Mutt is talking about different certificated levels of engine max thrust (hence derated rather than reduced thrust takeoffs .. quite different animals). The sorts of crossovers he refers to are a bit like looking at different flap settings and optimising the takeoff for the particular conditions on the day.

Where the weight confusion comes in probably is to do with the observation than Vmcg normally is limiting at lower weights where the desired V1 is lower than what would be the case for normal commercial weight takeoffs. In the same sort of way Vmca is mainly a problem at low weights where the Vmca requirement can become more critical than the Vs considerations in scheduling V2.

mutt
24th Jun 2002, 05:15
1515blue,

VMCG has nothing to do with weight, its pressure altitude, temperature and thrust rating and the resulting aerodynamic forces over the rudder.

The VMCG speeds that i used above are about right for a B747-400 using Maximum Thrust of the installed engine at sea level/ISA and then Derating that engine by 10%. Therefore the VMCG is REDUCED as the engine thrust rating is reduced.

Please note that I'm talking about FIXED DERATES, although we are allowed to do Assumed Temperature thrust reductions, we always base the VMCG on the Actual Temperature.

Now if you really want to get confused, ask J_T about crosswinds and VMCG.... :)

Mutt.

mcdhu
24th Jun 2002, 19:06
J-T. I've only ever flown flex/reduced thrust t/o ac. Could you please give us a quick burst on the difference - in simplish terms? Thank you.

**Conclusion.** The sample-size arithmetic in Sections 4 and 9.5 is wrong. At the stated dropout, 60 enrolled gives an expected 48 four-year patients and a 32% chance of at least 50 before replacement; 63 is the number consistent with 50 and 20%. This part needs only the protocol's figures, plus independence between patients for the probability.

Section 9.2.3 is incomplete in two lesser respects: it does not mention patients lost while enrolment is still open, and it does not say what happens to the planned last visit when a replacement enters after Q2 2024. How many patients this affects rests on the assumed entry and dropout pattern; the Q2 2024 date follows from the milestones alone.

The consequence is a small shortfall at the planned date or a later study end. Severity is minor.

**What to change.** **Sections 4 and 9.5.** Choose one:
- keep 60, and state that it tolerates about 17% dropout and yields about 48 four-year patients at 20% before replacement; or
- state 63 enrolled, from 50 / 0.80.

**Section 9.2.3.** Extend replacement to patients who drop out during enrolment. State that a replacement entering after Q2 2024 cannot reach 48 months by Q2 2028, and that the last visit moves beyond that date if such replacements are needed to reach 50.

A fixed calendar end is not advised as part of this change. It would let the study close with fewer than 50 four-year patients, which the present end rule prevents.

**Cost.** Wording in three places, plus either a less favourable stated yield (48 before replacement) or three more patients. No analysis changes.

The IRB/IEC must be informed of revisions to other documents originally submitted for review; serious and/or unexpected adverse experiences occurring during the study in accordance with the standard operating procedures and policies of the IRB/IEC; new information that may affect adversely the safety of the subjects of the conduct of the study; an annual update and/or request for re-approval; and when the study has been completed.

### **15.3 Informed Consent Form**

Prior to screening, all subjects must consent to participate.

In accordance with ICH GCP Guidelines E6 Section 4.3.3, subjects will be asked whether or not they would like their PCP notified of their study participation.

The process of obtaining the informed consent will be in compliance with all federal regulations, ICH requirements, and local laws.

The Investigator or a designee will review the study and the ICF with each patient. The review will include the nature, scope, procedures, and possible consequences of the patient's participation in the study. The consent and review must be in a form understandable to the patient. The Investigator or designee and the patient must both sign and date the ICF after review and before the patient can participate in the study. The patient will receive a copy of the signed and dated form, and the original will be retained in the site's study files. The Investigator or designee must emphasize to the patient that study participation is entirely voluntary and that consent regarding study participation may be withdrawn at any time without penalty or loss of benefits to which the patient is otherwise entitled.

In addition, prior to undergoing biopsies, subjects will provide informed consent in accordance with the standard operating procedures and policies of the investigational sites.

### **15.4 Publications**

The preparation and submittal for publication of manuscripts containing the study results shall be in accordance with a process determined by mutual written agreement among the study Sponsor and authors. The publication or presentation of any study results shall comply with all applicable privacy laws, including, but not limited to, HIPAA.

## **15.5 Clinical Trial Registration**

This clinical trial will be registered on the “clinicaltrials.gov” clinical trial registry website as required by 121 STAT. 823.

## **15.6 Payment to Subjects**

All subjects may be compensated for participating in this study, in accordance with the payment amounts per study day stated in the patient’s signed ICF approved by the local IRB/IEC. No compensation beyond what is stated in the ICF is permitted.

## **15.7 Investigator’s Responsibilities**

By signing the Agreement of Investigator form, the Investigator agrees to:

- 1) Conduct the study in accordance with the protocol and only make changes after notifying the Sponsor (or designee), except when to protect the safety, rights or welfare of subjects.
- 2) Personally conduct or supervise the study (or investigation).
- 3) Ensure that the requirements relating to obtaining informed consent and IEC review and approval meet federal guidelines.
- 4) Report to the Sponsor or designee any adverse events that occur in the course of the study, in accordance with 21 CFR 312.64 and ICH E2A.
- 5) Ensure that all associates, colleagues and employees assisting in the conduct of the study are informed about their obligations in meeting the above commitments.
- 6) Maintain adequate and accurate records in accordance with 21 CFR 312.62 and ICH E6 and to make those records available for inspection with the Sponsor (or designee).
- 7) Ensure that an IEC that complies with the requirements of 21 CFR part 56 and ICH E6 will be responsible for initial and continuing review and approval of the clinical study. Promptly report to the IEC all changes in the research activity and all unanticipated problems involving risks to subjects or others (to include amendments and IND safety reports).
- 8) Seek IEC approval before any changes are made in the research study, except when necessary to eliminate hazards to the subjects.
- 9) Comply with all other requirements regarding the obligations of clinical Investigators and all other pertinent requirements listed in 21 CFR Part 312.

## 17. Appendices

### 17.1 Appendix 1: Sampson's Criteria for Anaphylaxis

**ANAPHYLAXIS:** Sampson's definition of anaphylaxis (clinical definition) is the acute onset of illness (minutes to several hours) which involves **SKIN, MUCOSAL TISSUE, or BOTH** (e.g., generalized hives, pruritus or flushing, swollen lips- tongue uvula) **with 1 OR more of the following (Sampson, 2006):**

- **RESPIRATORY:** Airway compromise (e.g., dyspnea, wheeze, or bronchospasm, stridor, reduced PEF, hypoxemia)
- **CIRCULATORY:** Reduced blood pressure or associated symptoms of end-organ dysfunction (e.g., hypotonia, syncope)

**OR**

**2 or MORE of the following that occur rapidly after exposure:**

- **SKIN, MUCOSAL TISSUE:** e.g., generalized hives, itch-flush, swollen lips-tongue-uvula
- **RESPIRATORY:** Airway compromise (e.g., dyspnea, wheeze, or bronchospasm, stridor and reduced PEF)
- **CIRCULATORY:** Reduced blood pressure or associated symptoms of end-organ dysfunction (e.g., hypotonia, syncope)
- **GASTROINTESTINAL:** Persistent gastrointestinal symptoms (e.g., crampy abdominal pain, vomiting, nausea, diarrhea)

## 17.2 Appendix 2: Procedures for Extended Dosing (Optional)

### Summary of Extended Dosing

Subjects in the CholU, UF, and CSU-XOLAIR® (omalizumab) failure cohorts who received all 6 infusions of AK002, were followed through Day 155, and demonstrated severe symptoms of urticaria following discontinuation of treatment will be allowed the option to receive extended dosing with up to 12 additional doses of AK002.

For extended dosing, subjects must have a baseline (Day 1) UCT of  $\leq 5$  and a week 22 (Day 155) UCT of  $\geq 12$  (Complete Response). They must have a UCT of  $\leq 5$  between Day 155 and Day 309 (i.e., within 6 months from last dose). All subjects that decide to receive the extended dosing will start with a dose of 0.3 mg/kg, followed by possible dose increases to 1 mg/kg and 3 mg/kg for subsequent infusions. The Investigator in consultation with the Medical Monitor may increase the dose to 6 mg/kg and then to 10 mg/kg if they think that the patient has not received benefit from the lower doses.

Cheers,
mcdhu

john_tullamarine
25th Jun 2002, 01:16
Mutt is better placed to talk on this one as he routinely works with derate situations on shiny aeroplanes .. while I only get to play with dinosaurs ....

I think of it along these lines ... and if I have it not quite right, then I am sure Mutt will correct me ...

Many turbine engines are available with different rated thrust levels depending on where the fuel limits are set ... the same, or very nearly so, engine ... but different maximum thrust outputs ... and the certifications are built around the maximum output for the particular spec engine. Structurally much the same engine but, from a certification viewpoint, different engines.

Now turn the idea around ... if you have a big engine with lots of grunt, there is no reason why it cannot be operated to mimic an engine set to a lower maximum output. If this is certificated as an optional way to operate the engine then, in effect, it is a bit like being able to unbolt an engine of one thrust rating and bolt on another of a different rating. The certification data (ie AFM stuff for pilots) will differ depending on the rating adopted. The sorts of reasons why this might be desirable could include the Vmcg discussion here (as the certification Vmcg is a fixed speed depending principally on maximum thrust output), maintenance implications generally, and so on.

With an engine of a given rating, however, it is common to operate at reduced thrust (generally using the familiar Assumed Temperature approach), where practicable, to save on hot end maintenance costs. While we might do this quite routinely, the engine still remains able to operate at the rated thrust output and the certification (and AFM) data are based on that maximum level.

While I haven't any direct experience with derate operations using the same engine on the wing .... I guess that one could schedule both a derate, and a reduced thrust takeoff for that particular derate, at the same time ... Mutt will be able to comment further on this aspect of the matter ...

Hence two rather different animals when you look at the detail of the thing ...

mutt
25th Jun 2002, 05:37
Mcdhu,

Boeing also use the FLEX method of reducing thrust by assuming that the actual temperature is higher than it actually is, they call it the Assumed Temperature Method (ATM) of thrust reduction.